Okay, let’s get back to the boring church surveys….well they can be exciting when you take them in as a whole looking at the changes of the neighborhood. They also chip away at an idea that some churches have been here since the dawn of time. Just as there is this myth that certain people have been in the neighborhood since a vague forever. People move around. We are aware of it, but sometimes we don’t apply this knowledge. Churches, they also move around, let’s take the church at 44 Q Street NW in Truxton Circle.
According to the survey, this was previously the chapel for St. Agnes, a Roman Catholic church I believe. I think there was a graveyard where Eckington is, that was associated with St. Agnes. At some point in time, maybe 1949, the Catholics moved on and the Baptists moved in.
Corinthian Baptist Church is a church constantly on the move. According to the survey they were founded in 1919 at 4th and New York Ave. From 1920-23 they moved south to 4th and K. Then in 1923 they moved north to 4th and Q, possibly where the Fourth Street Seventh Day Adventists sit, but I’d have to research that further. Then in 1932, they moved a block over to where Mt. Sinai sits at 1615 3rd St NW. I gather they moved to 44 Q St NW in 1949. When the survey was done, they were already thinking about moving to 5th and I St NW, and they did. I found a Facebook page with some great 80s photos of church members at the 502 I Street NW location in Chinatown. Currently, the Chinese Community Church is in that location. As of April 14, 2019, Corinthian Baptist Church (the same one I think, not 100% sure) is in Lanham, MD. I don’t know when Ebenezer Baptist replaced the itchy-footed Corinthian Baptists, but that is the church that currently sits on that spot.
For the time Corinthian Baptist was in Truxton Circle, it drew a number of congregants from the community. They estimated about 33.5% of their members lived in the Northwest Urban Renewal Area (parts later to become the Shaw School Urban Renewal Area), and 66% lived in other parts of the city. I will dare to say this was a middle class, white collar African-American church, as they claimed a large percentage (no numbers given) were government workers. Also, 4-5% of the roughly 800 members were professionals.
Back in the aughts, I was looking for an Episcopal Church (St. A &A) but I had the address all wrong. I knew it was somewhere near or along Massachusetts Avenue but I was lost. I was running out of time, and so I saw Luther Place and thought ‘Episcopal/ Lutheran…. close enough’, and joined them for service.
Looking at the 1957 Church Survey for Luther Place, the congregational makeup is fairly similar to the small crowd of people I encountered when I wandered in sometime between 2000-08, mostly white. It was a very small group and it was so long ago. The 1957 crowd mostly (67%) lived in other parts of the city and good quarter living in the ‘burbs. I’m sensing a trend of 1957 Shaw churches being commuter churches.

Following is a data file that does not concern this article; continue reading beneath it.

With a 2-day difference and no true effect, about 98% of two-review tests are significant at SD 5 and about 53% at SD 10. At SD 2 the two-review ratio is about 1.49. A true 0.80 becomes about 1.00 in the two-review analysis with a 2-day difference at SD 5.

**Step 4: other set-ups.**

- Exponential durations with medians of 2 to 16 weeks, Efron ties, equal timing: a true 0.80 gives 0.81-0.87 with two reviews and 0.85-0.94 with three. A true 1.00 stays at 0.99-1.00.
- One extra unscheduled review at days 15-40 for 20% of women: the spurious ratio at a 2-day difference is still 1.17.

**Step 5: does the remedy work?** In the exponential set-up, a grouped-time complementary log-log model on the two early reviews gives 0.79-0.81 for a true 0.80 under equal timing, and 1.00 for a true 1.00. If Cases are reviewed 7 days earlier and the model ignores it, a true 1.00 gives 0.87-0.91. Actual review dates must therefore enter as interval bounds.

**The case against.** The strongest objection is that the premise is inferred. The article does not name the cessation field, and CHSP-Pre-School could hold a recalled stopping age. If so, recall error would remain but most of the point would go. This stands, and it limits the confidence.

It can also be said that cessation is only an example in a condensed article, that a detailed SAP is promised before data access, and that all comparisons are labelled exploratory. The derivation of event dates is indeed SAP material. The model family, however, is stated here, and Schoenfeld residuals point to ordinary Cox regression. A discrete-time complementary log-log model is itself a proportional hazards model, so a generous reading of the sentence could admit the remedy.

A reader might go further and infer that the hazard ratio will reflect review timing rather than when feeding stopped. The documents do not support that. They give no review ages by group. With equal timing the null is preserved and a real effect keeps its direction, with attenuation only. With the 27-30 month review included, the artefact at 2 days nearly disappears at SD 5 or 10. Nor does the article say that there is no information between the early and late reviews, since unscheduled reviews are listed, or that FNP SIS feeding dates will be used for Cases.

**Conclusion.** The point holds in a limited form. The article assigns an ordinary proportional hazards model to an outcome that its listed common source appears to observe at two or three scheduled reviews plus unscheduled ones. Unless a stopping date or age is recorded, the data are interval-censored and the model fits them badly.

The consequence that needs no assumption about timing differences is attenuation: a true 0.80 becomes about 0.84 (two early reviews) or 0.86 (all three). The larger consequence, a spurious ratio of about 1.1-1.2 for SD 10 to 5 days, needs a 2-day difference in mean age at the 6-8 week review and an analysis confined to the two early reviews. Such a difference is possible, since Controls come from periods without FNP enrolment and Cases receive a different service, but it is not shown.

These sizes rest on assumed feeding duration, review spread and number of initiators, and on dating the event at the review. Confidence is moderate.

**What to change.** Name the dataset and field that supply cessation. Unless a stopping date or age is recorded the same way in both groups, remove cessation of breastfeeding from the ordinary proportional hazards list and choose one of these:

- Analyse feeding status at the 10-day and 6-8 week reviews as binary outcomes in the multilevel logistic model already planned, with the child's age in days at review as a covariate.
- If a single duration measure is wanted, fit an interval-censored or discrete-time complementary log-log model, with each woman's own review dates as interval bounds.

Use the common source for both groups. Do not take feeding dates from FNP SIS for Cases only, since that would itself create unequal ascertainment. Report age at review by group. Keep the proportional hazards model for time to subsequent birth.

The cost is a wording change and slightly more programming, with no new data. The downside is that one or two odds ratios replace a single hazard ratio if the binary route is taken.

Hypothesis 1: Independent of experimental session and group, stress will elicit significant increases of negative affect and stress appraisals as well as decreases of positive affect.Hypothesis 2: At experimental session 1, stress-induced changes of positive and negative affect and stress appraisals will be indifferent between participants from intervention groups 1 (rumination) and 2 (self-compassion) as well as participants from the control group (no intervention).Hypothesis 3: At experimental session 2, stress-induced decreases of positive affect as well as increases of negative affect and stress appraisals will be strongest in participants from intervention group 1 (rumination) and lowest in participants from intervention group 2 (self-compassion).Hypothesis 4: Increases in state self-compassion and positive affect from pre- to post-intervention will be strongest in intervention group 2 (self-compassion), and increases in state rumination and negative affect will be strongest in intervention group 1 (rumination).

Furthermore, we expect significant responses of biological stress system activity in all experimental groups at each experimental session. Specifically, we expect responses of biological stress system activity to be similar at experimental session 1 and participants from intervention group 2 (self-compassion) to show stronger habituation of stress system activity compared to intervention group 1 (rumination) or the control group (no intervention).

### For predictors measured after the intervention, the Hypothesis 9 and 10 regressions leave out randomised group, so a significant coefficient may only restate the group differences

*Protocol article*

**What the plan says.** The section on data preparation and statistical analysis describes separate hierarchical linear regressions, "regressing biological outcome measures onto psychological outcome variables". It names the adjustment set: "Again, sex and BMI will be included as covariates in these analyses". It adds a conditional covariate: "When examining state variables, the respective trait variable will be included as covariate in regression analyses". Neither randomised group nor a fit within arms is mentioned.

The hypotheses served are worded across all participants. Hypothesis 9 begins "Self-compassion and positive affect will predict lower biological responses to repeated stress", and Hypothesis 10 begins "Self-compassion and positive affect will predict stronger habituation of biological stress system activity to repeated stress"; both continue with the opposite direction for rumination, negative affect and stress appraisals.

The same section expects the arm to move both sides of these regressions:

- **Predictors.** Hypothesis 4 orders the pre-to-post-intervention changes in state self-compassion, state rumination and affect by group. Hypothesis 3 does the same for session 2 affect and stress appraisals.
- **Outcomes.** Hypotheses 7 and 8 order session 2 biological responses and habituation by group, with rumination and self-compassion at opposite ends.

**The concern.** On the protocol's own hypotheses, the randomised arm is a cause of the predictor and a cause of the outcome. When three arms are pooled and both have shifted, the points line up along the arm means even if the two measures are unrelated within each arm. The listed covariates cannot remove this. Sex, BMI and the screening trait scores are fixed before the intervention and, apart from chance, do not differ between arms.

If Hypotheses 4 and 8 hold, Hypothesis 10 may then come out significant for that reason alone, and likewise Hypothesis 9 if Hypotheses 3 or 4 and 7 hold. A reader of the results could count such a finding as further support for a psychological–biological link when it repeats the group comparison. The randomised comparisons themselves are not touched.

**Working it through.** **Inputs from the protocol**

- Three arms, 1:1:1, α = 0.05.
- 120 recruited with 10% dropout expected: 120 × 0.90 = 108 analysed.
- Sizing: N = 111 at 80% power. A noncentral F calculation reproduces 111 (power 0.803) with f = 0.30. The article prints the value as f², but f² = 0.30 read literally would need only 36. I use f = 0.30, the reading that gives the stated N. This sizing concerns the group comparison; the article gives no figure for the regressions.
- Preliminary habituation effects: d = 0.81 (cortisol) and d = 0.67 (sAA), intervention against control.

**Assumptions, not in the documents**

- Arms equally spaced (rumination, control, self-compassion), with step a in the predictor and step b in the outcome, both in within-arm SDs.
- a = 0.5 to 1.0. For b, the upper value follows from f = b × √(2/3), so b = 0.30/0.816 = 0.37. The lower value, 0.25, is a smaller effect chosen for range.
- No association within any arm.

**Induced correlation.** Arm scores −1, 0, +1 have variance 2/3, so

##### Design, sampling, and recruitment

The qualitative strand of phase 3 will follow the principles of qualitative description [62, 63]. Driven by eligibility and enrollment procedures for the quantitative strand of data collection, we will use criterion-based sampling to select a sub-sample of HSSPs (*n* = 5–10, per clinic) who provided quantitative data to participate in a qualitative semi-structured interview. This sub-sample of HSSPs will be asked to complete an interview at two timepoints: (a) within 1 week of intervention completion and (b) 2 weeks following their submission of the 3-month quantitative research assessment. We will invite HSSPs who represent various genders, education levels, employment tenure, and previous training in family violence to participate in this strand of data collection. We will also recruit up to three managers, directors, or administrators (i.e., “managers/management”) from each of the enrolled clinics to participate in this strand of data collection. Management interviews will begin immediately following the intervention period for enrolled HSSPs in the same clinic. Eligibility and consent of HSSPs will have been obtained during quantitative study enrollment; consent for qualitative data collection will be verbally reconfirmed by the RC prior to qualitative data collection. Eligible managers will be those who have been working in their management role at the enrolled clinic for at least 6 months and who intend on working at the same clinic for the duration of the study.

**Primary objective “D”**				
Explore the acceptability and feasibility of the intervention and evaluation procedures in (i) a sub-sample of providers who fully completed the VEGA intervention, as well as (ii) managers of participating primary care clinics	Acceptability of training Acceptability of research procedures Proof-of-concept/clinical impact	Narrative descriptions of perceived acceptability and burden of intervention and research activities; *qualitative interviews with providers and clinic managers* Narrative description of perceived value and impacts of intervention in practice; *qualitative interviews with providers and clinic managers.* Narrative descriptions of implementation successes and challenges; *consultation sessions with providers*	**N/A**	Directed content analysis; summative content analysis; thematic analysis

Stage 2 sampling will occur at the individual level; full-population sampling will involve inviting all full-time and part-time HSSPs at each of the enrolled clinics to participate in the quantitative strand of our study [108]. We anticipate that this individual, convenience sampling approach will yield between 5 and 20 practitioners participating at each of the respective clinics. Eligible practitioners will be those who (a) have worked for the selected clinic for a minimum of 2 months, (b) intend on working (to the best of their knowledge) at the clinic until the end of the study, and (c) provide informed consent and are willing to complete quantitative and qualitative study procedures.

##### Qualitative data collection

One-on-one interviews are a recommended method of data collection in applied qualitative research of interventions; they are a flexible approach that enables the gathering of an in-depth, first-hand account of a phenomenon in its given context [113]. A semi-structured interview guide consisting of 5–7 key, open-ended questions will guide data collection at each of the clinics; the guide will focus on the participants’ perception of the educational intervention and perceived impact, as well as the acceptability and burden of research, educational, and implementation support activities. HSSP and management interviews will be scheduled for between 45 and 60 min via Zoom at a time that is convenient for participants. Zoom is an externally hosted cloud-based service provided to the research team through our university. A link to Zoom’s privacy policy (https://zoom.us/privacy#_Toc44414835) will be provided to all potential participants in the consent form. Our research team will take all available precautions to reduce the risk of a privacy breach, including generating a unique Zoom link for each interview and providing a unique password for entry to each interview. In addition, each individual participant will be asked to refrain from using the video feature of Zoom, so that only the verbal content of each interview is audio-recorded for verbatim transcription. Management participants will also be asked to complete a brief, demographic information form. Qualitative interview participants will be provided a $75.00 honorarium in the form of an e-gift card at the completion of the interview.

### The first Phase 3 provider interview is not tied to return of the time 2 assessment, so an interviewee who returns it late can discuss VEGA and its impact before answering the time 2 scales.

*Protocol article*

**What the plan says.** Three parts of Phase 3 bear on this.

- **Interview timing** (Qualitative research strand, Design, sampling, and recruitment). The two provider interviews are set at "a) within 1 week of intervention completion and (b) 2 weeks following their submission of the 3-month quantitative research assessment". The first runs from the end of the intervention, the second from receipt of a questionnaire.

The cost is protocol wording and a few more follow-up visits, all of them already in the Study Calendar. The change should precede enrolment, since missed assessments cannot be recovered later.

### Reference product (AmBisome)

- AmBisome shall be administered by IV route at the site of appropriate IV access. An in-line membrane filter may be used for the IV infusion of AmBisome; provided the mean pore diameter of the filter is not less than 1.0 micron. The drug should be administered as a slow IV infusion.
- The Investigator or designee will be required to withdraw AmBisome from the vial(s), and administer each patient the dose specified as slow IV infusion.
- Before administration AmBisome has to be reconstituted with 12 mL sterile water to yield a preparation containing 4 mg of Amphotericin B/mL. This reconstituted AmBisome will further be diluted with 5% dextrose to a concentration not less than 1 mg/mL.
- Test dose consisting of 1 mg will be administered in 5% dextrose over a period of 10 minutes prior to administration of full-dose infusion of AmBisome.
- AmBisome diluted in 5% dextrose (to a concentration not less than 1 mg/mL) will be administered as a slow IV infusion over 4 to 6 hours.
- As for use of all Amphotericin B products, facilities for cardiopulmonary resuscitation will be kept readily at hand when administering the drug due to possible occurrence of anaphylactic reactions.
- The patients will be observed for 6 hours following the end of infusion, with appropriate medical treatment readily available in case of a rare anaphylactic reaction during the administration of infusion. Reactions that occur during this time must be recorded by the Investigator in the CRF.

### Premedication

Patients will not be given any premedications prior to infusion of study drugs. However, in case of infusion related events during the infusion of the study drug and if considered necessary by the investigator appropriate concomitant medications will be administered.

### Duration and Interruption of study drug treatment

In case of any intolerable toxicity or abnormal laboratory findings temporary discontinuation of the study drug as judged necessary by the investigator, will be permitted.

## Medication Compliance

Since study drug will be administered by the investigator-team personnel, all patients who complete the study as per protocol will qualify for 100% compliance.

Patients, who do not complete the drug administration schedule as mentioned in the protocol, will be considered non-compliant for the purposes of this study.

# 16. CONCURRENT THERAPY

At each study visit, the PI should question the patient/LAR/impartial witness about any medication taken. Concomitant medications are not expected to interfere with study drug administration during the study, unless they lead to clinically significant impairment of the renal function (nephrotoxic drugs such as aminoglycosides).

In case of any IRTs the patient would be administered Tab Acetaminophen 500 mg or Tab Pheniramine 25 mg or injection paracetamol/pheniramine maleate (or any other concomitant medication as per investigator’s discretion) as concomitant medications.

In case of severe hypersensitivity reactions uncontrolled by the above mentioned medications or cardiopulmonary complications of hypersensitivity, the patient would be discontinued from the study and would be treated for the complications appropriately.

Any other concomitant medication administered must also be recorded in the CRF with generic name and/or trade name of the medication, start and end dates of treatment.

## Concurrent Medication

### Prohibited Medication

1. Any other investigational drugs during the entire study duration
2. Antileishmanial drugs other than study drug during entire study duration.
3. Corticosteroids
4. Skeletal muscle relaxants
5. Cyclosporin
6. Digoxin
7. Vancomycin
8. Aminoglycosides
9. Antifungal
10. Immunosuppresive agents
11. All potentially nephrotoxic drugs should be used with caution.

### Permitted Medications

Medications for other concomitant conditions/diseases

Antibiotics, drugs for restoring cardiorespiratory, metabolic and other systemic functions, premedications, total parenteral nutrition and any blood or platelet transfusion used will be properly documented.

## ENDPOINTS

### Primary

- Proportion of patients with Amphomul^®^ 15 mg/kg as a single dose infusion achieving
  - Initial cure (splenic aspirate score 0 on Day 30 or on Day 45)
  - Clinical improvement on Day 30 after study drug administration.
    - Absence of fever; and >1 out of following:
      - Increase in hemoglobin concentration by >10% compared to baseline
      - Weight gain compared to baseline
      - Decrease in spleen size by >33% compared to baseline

I went to St. Luke’s once or twice when I was church shopping. Although it doesn’t say so on the 1957 Church Survey for the Northwest Urban Renewal area, the ethnic makeup was primarily African American. Maybe it was a little more mixed in 1957, but circa 2001-2002, for the visit(s) I made, it was an African American congregation.
Regarding the number of parishioners who lived in the urban renewal area, the survey says that a number used to live in the area but in a period of 10-15 years many began moving out. Actually, they don’t give any numbers. How many people lived in the urban renewal area….. “a few.” How many in the rest of DC? A “large majority.” How many out in the burbs? Well, there we get something numerical, “few (8 families).” They had parking for 44 cars, so let’s call it a commuter church.
Let’s also call it a retiree church. Though professionals (17%) and white collar workers (29%) had significant numbers, I couldn’t help but notice the 22% of the congregants being retirees. So far it doesn’t look like the other churches I’ve featured had so many retirees.
So back in 1957 Mt. Sinai was a “storefront” church, so its listing was in the rear of the survey. Now it isn’t a storefront, especially when one thinks of a commercial property. Now it, or the newest part, looks obviously like a church. A church that believes in stairs. I have no idea when the older section was built, which also has a classic church look. Maybe the survey was mistaken.
So Mt. Sinai Baptist at 1615 3rd Street NW was a commuter church. It still is a commuter church. Almost all of the congregants, 96% to be exact, lived outside of the Northwest Urban Renewal Area. Despite being a commuter church, it has been an asset to the Truxton Circle community. It is the location where the Bates Area Civic Association meets as well as the location of other community meetings. The church has been very open to working with community members.
The congregation’s workforce make-up was a mix, 40% white collar and 55% unskilled manual.
I should write more, but I’m getting sleepy, so I’m going to bed.